Professor Accuses UCLA of “Cheating” to Raise Black Student Enrollment
A report on the China View website brought to my attention the battle that is taking place at UCLA, between the undergraduate admissions committee and Political Science Professor Timothy Groseclose, a former committee member.
Apparently Prof. Groseclose has become convinced that the admissions committee is, to use his language, “cheating” in the admissions process. Since 1996, California’s Proposition 209 has effectively prohibited any form of identity based discrimination or preferential treatment by state institutions. The main point of this proposition is expressed in this excerpt from the text of Prop 209:
The state shall not discriminate against, or grant preferential treatment to, any individual or group on the basis of race, sex, color, ethnicity, or national origin in the operation of public employment, public education, or public contracting.
On August 28, 2008, Professor Groseclose submitted his “Report on Suspected Malfeasance in UCLA Admissions and the Accompanying Cover-Up.” The report begins with this summary of his accusations against the admissions committee:
A growing body of evidence strongly suggests that UCLA is cheating on admissions. Specifically, applicants often reveal their own race on the essay part of their application. This allows admissions staff members to learn the race of applicants; then, in violation of Proposition 209, readers use such information to evaluate applicants. To the extent that this happens – an extent which can only be assessed with stematic data on admissions – such practices are de facto implementations of race preferences.
(To read the full text of Professor Groseclose’s report, click HERE.)
UCLA has consistently denied that it has violated Prop 209 in any of its policies or practices, and the University responded to Professor Groseclose’s accusations, issuing a statement that affirms, among other things, that,
“UCLA’s admissions policies and practices were developed to scrupulously adhere to state law and University of California regulations. The campus remains committed to the highest ethical standards and to openness and transparency in establishing and maintaining admissions policies in compliance with applicable laws and regulations.”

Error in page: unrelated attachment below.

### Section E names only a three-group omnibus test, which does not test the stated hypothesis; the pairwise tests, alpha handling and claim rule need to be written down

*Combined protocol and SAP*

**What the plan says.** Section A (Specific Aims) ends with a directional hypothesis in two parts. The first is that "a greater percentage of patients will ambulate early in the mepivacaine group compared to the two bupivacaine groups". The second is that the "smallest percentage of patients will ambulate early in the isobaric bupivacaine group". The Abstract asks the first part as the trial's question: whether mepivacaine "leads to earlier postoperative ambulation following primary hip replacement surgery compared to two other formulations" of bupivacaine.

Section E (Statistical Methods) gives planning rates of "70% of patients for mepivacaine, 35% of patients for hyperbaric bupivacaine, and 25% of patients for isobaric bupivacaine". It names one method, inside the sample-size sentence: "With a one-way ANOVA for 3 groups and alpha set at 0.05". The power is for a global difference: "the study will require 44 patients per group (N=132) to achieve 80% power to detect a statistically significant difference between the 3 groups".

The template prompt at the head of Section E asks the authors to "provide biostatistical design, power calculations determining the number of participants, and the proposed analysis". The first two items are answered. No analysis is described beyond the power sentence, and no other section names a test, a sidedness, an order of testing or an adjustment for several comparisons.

(To read the full text of UCLA’s Statement on Admissions Processes, click HERE.)
Groseclose emphasizes that he does, in fact, support the use of racial preferences in college admissions, but that he opposes what he perceives as the unlawful actions taken by UCLA. He describes his beliefs in the second appendix of his 89-page report:
Notwithstanding some accusations I may face, I strongly favor racial diversity.
Indeed, in university admissions I favor racial preferences – that is, to adopt policies that would aid racial groups who have faced greater challenges and suffered past discrimination – as long as the preferences are executed transparently and within the limits of the law.
Groseclose believes that there are a number of strategies that UCLA admissions could use to increase racial diversity in its undergraduate student body without violating the constraints imposed by Proposition 209, including the adoption of a policy that grants, “automatic admission to any student who graduated in the top 1% of his or her high school class.”
Groseclose’s statement of support for diversity aside, it troubles me that a sudden rise in the number of Black students admitted to UCLA seems to have launched his probe into the University’s admissions practices. I doubt that a sudden surge in the number of Arab American, Asian American, or Latin American students admitted would have been met with the same suspicions.
I wonder if it ever occurred to Groseclose and others who associate a rise in the number of Black on campus as evidence of unlawful activity that maybe UCLA, under pressure from concerned Black alumni, has actually became more fair to Black students, rather than less fair to white and Asian students. Is it possible that UCLA has simply gotten better at judging Black students fairly, rather than worse at adhering to state law?
When one considers the history of Black people in the U.S. (including recent history), the proponderance of the evidence indicates that large and powerful institutions are rarely biased toward Black people. Even in the case of affirmative action, the fact remains that, throughout the history of affirmative action, the greatest beneficiaries of its policies have been white women, whose sweeping and preference-based advances have largely been masked by the national obsession with the relatively small gains made by people of African descent.
I will watch this story with great interest, but little hope that it will result in any outcomes that are favorable for Black people. Throughout the blogosphere, many have already made up their minds that more Black folks at UCLA must mean less fairness toward other ethnic groups. This is a shadow that will follow the Black students on that campus throughout their undergraduate careers. The intimations — whispered, written, and spoken aloud — that they are somehow less deserving than students of any other ethnic heritage will mar their academic experience; and, in my experience, no level of performance, no matter how high, will convince the majority of students on campus that each Black student they encounter does not represent a white student’s displacement by a ”less qualified” person of African descent.
Posted by Ajuan Mance